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Refund fraud services putting ecommerce at risk, report stresses


Refund Fraud-as-a-Service is one of the latest new professionalised hacking services rising in popularity, according to Manchester-based software company Netacea.

Its latest threat report, which researched rising trends across a multitude of hacking forums, found over 540 new refund fraud service adverts in the first three quarters of 2022. It also highlighted that refund fraud services increased by almost 150% from 2019 – 2021.

Refund fraud is the abuse of refund policies for financial gain and costs ecommerce businesses more than US$25 billion every year. Those interested in committing refund fraud can outsource the process to professional social engineers offering Refund-as-a-Service. This poses a significant challenge to retailers, as previously legitimate customers can enlist highly experienced fraudsters to perpetrate this fraud on their behalf, making it difficult to identify fraudulent activity.

As online shopping continues its upward trend, professional fraudsters will look to cash in on the opportunity. Netacea’s report explores the current structure of the underground Refund-as-a-Service market, the changing tactics and methods used by adversarial groups to perform refund fraud and how threat intelligence and fraud teams can work collaboratively to effectively combat it.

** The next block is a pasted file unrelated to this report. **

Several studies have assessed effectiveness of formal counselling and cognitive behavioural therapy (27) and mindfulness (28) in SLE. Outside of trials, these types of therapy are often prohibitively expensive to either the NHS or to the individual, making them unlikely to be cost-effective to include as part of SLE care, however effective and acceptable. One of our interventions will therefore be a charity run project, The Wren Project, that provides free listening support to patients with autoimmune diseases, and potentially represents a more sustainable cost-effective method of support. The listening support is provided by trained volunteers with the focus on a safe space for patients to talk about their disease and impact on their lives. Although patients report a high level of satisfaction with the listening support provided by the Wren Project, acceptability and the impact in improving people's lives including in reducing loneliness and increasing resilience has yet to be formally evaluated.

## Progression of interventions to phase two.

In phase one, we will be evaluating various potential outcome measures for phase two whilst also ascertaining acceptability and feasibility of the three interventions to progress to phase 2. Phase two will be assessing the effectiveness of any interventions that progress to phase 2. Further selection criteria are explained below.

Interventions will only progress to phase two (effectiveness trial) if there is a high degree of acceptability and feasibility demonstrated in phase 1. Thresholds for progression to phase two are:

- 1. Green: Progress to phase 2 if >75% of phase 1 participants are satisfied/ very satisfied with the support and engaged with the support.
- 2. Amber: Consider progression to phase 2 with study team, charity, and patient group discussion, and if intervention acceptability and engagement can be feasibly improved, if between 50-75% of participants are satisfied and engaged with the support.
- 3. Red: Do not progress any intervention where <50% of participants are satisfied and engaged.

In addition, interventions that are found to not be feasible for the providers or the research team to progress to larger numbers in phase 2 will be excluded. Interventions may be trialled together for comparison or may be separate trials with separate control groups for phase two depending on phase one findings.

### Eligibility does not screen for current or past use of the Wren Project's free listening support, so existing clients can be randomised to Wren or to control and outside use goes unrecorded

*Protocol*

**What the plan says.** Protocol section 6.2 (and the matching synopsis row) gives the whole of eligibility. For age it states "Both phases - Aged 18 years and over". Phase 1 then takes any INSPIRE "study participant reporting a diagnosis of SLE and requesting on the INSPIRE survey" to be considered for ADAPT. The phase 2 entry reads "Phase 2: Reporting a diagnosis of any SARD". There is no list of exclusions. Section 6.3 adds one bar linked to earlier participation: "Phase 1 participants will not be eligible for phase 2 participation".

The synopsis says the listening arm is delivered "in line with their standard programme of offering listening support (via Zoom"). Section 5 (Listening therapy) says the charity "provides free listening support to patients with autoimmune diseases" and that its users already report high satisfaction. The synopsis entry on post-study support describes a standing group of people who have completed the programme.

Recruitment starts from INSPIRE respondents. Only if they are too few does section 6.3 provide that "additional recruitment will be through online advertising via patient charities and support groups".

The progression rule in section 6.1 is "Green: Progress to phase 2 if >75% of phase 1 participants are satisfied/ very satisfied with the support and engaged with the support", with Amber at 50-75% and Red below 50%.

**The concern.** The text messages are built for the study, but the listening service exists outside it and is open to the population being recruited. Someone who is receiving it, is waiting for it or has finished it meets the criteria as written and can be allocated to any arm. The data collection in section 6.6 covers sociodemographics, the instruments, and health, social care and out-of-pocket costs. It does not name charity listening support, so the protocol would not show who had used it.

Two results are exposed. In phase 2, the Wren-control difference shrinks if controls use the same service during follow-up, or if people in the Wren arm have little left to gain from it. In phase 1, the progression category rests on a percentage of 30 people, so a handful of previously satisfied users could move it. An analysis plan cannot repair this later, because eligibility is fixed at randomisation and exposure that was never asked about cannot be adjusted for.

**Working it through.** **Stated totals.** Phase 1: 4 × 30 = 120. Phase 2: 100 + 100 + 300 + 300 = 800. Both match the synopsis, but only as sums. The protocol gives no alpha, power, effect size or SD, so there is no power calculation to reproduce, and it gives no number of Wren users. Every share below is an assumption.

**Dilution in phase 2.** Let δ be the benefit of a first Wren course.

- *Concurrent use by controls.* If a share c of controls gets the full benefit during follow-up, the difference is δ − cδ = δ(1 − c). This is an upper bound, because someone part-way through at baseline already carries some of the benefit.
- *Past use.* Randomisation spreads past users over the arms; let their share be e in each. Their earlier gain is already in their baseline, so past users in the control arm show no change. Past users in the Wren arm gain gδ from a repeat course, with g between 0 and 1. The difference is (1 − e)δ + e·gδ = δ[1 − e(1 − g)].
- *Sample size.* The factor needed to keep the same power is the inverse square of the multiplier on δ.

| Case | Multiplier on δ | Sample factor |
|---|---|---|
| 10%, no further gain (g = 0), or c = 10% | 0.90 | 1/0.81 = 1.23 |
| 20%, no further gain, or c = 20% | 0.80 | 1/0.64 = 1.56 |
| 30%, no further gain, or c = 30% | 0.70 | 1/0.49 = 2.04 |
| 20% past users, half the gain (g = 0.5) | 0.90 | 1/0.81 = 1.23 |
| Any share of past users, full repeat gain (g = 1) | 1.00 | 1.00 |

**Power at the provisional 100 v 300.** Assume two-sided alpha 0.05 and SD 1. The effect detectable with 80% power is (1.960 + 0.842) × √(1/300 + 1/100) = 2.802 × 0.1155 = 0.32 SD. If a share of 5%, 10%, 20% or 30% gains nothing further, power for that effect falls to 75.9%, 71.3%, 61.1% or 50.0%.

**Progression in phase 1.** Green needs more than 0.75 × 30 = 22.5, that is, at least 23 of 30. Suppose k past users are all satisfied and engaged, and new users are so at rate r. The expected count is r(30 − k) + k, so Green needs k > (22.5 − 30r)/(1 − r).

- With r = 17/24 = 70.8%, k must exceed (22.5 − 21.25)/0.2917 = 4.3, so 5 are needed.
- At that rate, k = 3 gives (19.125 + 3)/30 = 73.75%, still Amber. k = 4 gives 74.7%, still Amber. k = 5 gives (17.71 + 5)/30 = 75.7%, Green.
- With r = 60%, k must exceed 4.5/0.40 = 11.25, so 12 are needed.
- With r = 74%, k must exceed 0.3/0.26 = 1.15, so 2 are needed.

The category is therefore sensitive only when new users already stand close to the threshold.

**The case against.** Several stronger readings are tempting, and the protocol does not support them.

“As shown in the rise of ransomware-as-a-service attacks, cybercriminals have shifted to a service-based economy — and refund fraud is no exception” said Cyril Noel-Tagoe, principal security researcher, Netacea.

“As we approach Black Friday and the holiday season, ecommerce stores should take the necessary steps to reduce their risk of refund fraud including educating employees on the methods and tactics fraudsters take.”

The report also recommends that delivery carriers should replace or complement signatures with one-time passwords to prevent refund fraudsters from claiming that packages did not arrive. While, ecommerce stores and delivery carriers should work together to look for patterns in their data sets that may indicate fraudulent activity.

Furthermore, the report said reputation is power in the underground market. In the instance that an ecommerce store identifies the claim to be fraudulent after a refund payment has been made, the store should rebill the customer’s account. An influx of rebill complaints from customers may cause the refund fraud service to drop the retailer from their store list, to avoid negative reviews.

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